Like it or lump it, winning hearts and minds is fundamental to instigating embedded change. Because despite what a number of consultancy hawks post on twitter “Innovator Destroyers in Chief” aren’t always the heads of needless bureaucracies. Often it’s actually front line staff who are pissed off with moving goal posts and have no desire to retrain that are the most efficient change blockers.

Fundamentally what people want is to be able to do their job easier, without any risk to their livelihood. But what they hear when the change word, or its pumped up cousin transformation, is mentioned is re-structure. A phrase which is, rightly or wrongly, intrinsically associated with job cuts. Given the fact that Housing Associations go through a restructure every 2-3 years people can get battle weary. Your Top-Down Approach To Transformation (TDATT for short, the D is silent), is just another set of jobs cuts and unwelcome upheaval unless explicitly, and painstakingly, proven otherwise.

I should probably state that having been through restructures and mergers in my few years in Housing this is one of the areas I am actually a bit of an optimist. Organisations need to develop, to evolve, to grow. Stagnation is the death of a business, social or otherwise. And where change happens, so opportunities grow. But I don’t have kids, or a mortgage to worry about. What I would recommend is less time on flashy slide shows and focus more on the communication of the change; why it’s happening, will it affect jobs, what are its benefits. Otherwise your change will fail.

You can find more of my stuff here and follow me on Twitter here.

The Japanese Juxtaposition

As a sector getting creative in how we approach our traditional pitfalls of technology and digital transformation in a challenging environment is key if we are to meet the risks, opportunities and threats of the next decade.

DilbertProbably my favourite Tweet of all time came from Paul Taylor, it highlighted an article that showed there are people, living and breathing among us, who still believe that a fax machine is essential to their business. Not just a small number, 30% of those surveyed. What the actual fuck. This isn’t just something out in America, these are British workers. As someone brought up and raised on computers, who uses their smart phone to pick up news stories, who will Skype his brother half-way across the world and has a Gran who smashes it at WhatsApp this is baffling. But actually is it?

The interesting thing on technology and tech users is that people get so caught up in stereo-types that they miss the bigger picture. Old people are assumed to be rubbish, young people natural whizzes. Yet one of the most interesting articles I’ve that ‘s popped up on the BBC website shows that appearances and stereotypes can be highly deceptive. The piece in question looked at the use of technology in Japan. And how, despite appearances, many business were heavily reliant on tech that probably belonged in a museum rather than a work place.  With some estimates putting Japanese businesses 5 – 10 yrs behind their counterparts internationally in terms of adopting modern IT practices. This from a country with the bullet train and some of the best known high tech firms in the world.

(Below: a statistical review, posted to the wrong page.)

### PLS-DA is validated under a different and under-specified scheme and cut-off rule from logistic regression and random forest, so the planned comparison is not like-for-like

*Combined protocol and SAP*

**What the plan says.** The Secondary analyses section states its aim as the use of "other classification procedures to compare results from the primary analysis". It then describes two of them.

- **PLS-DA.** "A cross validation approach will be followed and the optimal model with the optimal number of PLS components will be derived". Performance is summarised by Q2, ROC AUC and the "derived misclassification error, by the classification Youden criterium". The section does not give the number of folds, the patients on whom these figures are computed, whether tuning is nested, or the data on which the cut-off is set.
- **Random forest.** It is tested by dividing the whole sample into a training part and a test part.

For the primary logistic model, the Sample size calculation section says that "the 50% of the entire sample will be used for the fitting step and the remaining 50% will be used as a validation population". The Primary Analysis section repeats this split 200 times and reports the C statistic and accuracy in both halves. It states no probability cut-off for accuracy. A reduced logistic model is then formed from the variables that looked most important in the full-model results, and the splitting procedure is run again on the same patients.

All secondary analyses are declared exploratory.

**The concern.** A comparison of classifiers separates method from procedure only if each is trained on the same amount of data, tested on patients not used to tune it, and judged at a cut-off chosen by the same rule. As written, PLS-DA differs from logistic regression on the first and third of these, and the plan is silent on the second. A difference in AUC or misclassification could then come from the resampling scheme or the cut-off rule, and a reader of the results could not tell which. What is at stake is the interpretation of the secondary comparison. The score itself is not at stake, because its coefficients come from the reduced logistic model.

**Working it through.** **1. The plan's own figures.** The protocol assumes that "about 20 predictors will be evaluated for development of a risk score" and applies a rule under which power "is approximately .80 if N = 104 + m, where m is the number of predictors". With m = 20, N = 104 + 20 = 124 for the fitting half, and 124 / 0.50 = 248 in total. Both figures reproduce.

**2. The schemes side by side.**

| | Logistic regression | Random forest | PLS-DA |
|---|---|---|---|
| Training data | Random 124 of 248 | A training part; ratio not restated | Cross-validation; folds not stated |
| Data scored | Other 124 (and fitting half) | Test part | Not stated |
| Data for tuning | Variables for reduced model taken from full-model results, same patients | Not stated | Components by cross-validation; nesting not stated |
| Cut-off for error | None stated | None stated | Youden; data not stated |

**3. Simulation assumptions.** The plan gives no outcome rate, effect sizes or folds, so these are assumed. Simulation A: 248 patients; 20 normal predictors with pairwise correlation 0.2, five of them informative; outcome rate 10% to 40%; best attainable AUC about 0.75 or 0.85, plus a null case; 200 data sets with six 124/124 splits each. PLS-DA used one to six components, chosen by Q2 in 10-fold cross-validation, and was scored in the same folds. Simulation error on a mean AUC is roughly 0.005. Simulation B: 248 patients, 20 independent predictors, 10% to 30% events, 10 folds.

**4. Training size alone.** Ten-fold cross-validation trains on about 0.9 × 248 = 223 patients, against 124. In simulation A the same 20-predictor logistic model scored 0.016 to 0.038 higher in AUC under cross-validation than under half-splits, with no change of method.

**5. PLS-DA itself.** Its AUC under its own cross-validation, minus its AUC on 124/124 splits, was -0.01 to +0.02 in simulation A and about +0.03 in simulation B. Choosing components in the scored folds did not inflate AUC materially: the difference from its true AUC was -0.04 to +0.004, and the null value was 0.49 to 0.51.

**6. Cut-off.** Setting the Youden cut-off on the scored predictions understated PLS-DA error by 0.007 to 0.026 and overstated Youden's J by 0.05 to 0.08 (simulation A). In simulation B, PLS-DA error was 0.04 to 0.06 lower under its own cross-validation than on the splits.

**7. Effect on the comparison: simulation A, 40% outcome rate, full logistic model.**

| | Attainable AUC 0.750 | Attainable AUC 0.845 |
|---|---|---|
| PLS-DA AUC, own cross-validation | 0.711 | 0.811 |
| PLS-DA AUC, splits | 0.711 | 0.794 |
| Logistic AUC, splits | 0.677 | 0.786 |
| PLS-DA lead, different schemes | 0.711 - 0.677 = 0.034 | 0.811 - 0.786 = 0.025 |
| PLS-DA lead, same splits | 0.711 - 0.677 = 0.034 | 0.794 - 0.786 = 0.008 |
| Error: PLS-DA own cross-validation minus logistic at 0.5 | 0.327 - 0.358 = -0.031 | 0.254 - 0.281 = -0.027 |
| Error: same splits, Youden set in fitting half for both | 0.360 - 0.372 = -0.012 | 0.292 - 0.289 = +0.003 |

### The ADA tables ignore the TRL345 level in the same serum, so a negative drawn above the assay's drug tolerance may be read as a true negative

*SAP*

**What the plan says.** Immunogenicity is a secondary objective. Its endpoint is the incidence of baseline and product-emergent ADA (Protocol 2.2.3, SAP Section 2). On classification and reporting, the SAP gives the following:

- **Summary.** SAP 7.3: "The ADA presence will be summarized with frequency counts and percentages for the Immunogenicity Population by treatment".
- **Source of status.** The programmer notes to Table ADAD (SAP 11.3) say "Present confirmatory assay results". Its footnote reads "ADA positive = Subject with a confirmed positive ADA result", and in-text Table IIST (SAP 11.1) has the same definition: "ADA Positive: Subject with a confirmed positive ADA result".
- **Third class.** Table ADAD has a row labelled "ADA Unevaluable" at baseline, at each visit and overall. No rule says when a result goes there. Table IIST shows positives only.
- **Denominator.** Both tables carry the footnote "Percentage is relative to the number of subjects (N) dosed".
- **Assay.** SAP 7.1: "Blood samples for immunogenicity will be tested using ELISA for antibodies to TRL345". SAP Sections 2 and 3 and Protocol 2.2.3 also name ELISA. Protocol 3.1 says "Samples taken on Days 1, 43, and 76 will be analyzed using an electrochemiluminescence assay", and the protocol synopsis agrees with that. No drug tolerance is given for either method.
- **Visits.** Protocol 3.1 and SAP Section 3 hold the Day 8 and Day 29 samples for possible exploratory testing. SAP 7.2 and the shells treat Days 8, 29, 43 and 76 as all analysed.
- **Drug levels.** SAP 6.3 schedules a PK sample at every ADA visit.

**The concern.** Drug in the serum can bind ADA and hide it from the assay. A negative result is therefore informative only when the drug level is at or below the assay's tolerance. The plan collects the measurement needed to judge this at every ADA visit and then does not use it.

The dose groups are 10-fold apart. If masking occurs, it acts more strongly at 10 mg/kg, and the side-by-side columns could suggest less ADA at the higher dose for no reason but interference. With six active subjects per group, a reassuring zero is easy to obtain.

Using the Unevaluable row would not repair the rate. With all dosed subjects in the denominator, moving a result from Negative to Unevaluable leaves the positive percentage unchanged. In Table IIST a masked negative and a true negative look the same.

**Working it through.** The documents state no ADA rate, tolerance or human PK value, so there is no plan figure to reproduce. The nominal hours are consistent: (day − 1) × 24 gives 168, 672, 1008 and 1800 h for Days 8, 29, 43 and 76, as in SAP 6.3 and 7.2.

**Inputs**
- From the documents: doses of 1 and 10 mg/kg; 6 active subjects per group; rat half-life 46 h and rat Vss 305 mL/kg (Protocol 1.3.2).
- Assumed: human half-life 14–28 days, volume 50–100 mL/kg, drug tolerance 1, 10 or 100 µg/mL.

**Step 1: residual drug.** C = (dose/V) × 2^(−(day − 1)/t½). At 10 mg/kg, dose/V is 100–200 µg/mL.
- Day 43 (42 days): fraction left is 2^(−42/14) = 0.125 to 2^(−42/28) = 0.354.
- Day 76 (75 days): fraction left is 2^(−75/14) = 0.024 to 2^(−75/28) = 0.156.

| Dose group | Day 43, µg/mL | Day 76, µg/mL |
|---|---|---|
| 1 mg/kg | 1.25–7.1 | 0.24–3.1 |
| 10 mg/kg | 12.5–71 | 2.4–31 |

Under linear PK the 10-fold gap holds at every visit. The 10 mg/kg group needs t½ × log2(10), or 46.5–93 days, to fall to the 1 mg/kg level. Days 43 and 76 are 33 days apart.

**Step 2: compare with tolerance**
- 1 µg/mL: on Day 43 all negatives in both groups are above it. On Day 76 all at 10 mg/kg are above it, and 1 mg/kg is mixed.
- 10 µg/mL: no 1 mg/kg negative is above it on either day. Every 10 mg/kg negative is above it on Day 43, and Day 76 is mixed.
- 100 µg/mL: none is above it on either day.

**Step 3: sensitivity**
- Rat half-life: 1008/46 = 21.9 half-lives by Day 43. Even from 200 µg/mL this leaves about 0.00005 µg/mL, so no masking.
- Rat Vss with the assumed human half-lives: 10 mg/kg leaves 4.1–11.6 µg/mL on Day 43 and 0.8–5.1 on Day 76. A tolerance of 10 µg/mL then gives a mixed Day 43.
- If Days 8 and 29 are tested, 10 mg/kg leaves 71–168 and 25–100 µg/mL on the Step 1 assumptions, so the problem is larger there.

Why so serious(ly slow)?

The answer is quite simple, out of the estimated 4.2million business in Japan 99.7% of them are Small or Medium Enterprises (SME) and they are tight AF when it comes to investing in IT infrastructure. And incredibly risk averse. For the fax lovers of the UK then, there is good news as they are apparently still en en vogue. Best get going then, off you go. Jokes aside this Luddite approach to technology is having a serious impact on productivity and is a part of the reason why Japan’s economy is in horrific shape. So what does this have to do with housing? Well, organisations slow to adopt new IT practices, slow to change their ways in operating, using old technology. Is this ringing any bells?

The HCA may have ruffled some feathers with its analysis of social landlord costs. But that’s only because it is in part right. We haven’t evolved because we haven’t needed to, and just as we aren’t as efficient as we could be because we could get away with it we haven’t upgraded our tech readily enough because there was no pressure to. However, in terms of the tech we use at least, that is changing sharpish. But as Peter Hall notes the traditional ways of meeting external drivers of change in terms of reducing costs may not cut it. A new digital solution or strategy does not guarantee costs savings or a more efficient way of working. Consequently re-evaluating our approaches to thinking about change maybe necessary.

The Future is Bright(ish)

If you haven’t read it already I would recommend  Paul Taylor‘s blog on the rhetoric of digital transformation. Aside from noting the depressing fact that often digital transformation A) Isn’t that transformative and B) hasn’t really happened. Paul references two chaps it is worth having a look at: Carl Haggerty and Frank Diana. Indeed if you want to collect some useful quotes/bullshit bingo Frank has some zingers.

  • In times of change the greatest danger is to act with yesterday’s logic (Quote from Peter Drucker…I don’t know him either)
  • Wait and see means wait and die (bit melodramatic, but still)
  • Leaders must shift from a focus on what is, to a focus on what could be (so on what to be or not to be…?)

Tying these into how HAs think about changing the way their business operates is key. As is moving from past success and failures and onto what might be in the future is needed, because the current methodology isn’t working. The future is going to be challenging, it’s time to get creative in how we meet it.

You can find more of my stuff here and follow me on Twitter here.


Stick or Twist

Housing Associations need to look beyond their Housing Management Systems if they are to fully realise the potential of the data at their fingertips.

Housing Management Systems (HMS) are the ‘precious’ of the social housing sector. Simultaneously one of the most fretted about and under appreciated bits of tech a social landlord uses. They come in various shapes, sizes and cost anything from an arm and a leg, to the whole body. They are essential in providing the day to day information that an organisation needs to survive. From logging customer contact to repairs, arrears, lettings, new tenancies, customer contact information; you name it, you probably store it on your HMS.